Masterfully shot. And the script/ad-libbing is sold to great. The ending is ambiguous, but that's not a big fault. Might even heighten the movie. Lee doesn't get too in the way of the filming. Although, I am curious as to his use of dutch angles. I've seen him use this technique in other films (like Bamboozled) and it makes more sense to me in those rather than this one. I'd be curious as to Lee's theory for that choice.
The thing that surprised me the most was how the film played out much like a stage play: even though Spike Lee shot the whole thing on location, the lighting, the camera movements, the enclosed spaces and tightly coreographed outdoor sequences all made it look like as if all the characters were moving, living, arguing, sweating on a small set between cardboard houses. And this artificial setting and direction - with all the dutch angles and breakings of the fourth wall, all the separate, loosely told, slice-of-life vignettes, all the tension culminating in the brutal finale - weirdly intensified the real and honest emotional heft of the story. And it's kind of amazing how un-preachy this movie is: no one is right a 100 percent, and everyone is responsible to an extent.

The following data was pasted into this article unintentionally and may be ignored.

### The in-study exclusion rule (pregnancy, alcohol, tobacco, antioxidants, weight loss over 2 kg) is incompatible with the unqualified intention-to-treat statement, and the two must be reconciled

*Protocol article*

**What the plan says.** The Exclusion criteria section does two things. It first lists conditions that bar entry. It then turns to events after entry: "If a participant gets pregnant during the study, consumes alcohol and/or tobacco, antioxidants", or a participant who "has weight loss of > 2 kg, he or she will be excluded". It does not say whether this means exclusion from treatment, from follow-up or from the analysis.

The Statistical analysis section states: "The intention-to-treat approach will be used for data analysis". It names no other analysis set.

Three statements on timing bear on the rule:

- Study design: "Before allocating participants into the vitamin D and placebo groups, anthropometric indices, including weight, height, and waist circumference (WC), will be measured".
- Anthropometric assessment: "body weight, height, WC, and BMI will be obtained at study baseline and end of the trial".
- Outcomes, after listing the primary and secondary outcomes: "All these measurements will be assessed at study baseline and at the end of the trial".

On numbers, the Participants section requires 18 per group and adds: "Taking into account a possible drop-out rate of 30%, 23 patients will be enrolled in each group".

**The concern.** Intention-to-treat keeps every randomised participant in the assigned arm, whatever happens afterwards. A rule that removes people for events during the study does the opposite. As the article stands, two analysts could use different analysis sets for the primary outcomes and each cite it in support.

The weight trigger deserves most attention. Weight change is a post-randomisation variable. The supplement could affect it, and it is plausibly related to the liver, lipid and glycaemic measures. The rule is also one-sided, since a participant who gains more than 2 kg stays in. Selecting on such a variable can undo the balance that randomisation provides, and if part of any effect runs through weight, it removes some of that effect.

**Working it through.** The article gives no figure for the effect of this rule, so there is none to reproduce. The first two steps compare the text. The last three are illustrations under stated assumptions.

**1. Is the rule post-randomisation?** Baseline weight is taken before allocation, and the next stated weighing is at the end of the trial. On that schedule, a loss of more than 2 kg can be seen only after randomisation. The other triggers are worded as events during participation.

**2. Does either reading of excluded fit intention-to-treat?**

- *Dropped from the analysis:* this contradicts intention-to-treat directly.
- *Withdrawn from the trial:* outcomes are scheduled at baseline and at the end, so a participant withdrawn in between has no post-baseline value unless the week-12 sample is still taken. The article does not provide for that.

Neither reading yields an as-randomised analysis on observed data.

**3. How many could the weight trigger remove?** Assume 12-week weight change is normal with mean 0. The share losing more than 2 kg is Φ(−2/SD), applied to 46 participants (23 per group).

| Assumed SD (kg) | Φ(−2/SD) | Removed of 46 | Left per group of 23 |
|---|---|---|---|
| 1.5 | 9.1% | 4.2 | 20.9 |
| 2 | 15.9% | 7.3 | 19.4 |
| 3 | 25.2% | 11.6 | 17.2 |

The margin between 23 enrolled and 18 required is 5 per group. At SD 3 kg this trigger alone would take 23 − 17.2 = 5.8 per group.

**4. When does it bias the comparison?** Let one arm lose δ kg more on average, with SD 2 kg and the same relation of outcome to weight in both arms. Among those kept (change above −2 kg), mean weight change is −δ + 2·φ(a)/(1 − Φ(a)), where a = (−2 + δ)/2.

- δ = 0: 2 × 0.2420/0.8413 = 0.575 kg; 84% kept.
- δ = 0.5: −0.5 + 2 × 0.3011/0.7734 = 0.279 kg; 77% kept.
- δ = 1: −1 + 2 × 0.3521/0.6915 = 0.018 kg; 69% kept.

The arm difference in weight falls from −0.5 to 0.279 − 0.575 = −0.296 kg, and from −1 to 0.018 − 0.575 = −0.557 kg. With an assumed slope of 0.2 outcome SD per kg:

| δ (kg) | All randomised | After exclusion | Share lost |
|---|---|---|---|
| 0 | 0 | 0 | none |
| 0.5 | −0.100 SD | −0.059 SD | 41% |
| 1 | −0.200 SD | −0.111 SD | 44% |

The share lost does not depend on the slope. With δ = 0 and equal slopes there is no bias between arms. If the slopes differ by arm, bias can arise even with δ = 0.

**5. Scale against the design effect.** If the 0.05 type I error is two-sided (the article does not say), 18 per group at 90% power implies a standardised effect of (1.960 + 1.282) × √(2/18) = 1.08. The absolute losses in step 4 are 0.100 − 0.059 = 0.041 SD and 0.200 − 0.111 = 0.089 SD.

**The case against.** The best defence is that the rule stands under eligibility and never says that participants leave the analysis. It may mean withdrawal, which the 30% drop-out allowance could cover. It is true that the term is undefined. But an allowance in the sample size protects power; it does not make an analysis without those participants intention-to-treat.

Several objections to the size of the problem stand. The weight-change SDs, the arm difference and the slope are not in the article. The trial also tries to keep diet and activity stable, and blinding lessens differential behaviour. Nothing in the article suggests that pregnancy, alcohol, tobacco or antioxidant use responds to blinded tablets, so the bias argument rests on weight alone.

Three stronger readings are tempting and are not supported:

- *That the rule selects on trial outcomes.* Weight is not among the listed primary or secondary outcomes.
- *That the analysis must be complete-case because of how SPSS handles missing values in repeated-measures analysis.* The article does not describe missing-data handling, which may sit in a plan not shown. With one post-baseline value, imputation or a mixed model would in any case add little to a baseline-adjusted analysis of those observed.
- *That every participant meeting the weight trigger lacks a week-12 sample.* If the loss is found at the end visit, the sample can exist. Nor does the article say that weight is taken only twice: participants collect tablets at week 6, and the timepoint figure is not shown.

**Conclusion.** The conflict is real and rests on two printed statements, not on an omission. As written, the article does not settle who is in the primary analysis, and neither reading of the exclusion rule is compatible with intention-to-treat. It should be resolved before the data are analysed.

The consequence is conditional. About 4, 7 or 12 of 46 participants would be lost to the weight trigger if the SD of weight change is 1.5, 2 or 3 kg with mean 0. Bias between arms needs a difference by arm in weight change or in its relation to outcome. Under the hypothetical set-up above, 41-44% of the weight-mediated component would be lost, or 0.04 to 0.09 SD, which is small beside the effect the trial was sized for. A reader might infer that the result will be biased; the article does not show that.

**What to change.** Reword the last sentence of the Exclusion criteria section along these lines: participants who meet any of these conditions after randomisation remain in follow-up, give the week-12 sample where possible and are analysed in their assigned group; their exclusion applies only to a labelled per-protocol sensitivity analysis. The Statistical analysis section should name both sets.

Also, Do the Right Thing is funny as fuck.
Recently, I've become aware that certain films are able to transcend the medium by being completely self-assured in their atmospheres…